Urbanization; Noncommunicable disease; Sri Lanka
To report on doctors’ family formation.
Cohort studies using structured questionnaires.
Doctors who qualified in 1988, 1993, 1996, 1999, 2000 and 2002 were followed up.
Main Outcome Measures
Living with spouse or partner; and doctors’ age when first child was born.
The response to surveys including questions about domestic circumstances was 89.8% (20,717/23,077 doctors). The main outcomes – living with spouse or partner, and parenthood – varied according to age at qualification. Using the modal ages of 23–24 years at qualification, by the age of 24–25 (i.e. in their first year of medical work) a much smaller percentage of doctors than the general population was living with spouse or partner. By the age of 33, 75% of both women and men doctors were living with spouse or partner, compared with 68% of women and 61% of men aged 33 in the general population.
By the age of 24–25, 2% of women doctors and 41% of women in the general population had a child; but women doctors caught up with the general population, in this respect, in their 30s. The specialty with the highest percentage of women doctors who, aged 35, had children was general practice (74%); the lowest was surgery (41%).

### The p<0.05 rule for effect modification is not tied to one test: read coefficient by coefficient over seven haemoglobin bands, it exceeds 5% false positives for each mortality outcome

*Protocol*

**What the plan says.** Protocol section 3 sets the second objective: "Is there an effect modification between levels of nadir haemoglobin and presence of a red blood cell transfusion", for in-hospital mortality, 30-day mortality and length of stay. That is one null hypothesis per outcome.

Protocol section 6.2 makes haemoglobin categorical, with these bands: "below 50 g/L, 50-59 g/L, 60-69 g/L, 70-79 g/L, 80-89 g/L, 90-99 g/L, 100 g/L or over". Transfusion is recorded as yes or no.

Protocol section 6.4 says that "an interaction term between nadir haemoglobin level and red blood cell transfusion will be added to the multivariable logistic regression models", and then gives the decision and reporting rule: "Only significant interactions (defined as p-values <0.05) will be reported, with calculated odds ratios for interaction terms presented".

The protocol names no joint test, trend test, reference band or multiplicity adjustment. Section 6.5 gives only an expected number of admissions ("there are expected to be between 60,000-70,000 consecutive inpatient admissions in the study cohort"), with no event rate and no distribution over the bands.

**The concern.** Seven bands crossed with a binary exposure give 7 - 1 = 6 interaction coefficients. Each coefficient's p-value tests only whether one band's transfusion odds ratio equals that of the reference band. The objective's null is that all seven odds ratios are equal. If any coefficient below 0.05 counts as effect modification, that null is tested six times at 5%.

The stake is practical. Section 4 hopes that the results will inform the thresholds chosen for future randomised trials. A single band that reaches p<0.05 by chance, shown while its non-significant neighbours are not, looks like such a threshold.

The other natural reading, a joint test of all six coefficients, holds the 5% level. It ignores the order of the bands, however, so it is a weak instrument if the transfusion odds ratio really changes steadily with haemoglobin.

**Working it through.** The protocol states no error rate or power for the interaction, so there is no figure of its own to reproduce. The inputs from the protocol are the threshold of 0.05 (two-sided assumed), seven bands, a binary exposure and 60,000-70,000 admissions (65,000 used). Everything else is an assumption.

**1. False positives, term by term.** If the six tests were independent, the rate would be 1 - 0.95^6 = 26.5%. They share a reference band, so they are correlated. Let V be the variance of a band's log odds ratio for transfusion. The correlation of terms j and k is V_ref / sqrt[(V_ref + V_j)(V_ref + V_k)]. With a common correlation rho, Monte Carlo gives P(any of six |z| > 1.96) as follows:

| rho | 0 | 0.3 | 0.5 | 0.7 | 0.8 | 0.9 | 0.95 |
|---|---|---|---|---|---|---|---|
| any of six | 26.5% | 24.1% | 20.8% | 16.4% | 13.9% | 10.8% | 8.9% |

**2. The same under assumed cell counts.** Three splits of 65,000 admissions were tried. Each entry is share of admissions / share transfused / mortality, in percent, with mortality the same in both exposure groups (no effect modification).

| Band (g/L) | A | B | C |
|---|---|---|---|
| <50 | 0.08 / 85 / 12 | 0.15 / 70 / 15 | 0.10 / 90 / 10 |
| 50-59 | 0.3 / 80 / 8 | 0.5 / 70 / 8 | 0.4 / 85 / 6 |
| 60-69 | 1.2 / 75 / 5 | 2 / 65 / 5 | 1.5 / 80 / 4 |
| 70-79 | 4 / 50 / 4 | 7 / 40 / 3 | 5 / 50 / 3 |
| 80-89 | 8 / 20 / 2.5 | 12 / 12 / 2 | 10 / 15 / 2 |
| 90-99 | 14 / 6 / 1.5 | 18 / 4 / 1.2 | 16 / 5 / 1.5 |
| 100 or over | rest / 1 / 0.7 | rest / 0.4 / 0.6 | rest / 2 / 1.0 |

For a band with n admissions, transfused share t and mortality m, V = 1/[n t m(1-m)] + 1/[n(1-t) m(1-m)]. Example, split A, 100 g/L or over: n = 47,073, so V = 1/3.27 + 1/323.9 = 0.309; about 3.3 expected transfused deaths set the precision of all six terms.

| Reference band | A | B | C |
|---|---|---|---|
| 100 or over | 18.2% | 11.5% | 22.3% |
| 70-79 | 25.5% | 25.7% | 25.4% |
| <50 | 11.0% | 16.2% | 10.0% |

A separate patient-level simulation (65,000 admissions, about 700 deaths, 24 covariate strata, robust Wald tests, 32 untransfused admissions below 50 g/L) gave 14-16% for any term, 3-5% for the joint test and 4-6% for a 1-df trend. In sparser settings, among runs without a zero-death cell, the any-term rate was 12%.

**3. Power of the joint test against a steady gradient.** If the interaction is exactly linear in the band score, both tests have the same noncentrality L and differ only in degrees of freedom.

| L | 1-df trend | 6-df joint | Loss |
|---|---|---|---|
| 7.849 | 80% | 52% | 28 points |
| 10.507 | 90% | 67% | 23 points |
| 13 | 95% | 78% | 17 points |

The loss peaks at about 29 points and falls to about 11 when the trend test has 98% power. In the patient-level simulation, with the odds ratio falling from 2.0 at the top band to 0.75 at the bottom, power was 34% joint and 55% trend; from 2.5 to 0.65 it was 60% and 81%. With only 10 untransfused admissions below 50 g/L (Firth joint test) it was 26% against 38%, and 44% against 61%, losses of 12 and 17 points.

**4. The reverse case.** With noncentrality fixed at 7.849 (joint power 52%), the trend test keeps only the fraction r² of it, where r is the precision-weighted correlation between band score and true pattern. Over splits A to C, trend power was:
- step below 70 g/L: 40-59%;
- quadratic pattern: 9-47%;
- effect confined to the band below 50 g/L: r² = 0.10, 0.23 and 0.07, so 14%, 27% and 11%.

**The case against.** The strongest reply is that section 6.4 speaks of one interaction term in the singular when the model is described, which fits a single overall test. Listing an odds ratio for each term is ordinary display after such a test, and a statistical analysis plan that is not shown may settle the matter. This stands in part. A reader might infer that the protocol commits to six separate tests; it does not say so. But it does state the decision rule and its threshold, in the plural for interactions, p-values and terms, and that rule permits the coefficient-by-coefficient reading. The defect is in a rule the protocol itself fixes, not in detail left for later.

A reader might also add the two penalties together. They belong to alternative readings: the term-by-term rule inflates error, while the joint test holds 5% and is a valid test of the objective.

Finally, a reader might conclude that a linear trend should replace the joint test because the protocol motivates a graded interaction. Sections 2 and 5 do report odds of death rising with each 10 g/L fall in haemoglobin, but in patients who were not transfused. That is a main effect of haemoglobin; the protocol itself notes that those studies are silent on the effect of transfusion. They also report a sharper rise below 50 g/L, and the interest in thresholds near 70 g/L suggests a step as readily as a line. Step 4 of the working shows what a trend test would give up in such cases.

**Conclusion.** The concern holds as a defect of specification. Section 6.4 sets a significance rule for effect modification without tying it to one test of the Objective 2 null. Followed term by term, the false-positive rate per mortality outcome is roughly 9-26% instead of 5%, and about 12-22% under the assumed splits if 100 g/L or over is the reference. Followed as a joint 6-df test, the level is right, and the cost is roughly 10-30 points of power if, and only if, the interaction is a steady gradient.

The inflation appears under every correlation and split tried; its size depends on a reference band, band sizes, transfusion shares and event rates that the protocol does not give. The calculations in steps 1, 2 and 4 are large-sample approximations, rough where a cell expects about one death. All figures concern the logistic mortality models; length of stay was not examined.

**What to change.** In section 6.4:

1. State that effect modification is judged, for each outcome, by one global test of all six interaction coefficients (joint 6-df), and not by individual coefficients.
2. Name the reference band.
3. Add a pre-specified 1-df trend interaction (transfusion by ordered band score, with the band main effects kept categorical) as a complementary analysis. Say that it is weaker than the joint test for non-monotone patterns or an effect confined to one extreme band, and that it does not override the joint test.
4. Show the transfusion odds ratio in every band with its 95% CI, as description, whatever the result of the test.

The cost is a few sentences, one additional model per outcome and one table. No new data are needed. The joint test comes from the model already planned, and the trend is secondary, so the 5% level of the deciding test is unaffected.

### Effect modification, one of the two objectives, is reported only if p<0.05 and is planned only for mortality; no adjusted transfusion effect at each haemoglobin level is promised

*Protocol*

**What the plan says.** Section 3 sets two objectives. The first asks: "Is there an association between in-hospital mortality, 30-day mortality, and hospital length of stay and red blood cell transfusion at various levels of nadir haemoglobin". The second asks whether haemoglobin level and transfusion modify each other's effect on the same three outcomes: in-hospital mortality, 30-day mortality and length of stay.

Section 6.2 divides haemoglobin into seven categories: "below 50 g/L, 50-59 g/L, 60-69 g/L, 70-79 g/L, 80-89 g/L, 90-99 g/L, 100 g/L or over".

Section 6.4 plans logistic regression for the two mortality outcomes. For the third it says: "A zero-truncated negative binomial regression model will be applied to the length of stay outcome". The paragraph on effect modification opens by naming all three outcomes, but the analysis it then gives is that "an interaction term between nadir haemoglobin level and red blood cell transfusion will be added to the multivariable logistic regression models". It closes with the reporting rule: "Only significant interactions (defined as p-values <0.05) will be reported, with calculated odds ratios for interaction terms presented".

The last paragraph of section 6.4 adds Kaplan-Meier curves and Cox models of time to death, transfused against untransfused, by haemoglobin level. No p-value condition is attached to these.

Doctors are more likely than other people to live with a spouse or partner, and to have children, albeit typically at later ages. Differences between specialties in rates of motherhood may indicate sacrifice by some women of family in favour of career.
The percentage of newly qualified doctors in the UK who want a career in general practice declined substantially in the 1990s. The English Department of Health expects that half of all doctors will become GPs.
To report on choices for general practice made by doctors who qualified in 2000, 2002, 2005, 2008, and 2009.
Design and setting
A structured, closed questionnaire about future career intentions, sent to all UK medical graduates.
Questionnaires sent 1 year after qualification (all cohorts) and 3 years after (all except 2008 and 2009).
Percentages of doctors who expressed an unreserved first choice for general practice in the first year after qualification, in the successive five cohorts, were 22.2%, 20.2%, 23.2%, 21.3%, and 20.4%. Percentages who expressed any choice for general practice — whether first, second or third — were 46.5%, 43.4%, 52.6%, 49.5%, and 49.9%. Three years after qualification, an unreserved first choice was expressed, in successive cohorts, by 27.9%, 26.1%, and 35.1%. Doctors from newly established English medical schools showed the highest levels of choice for general practice.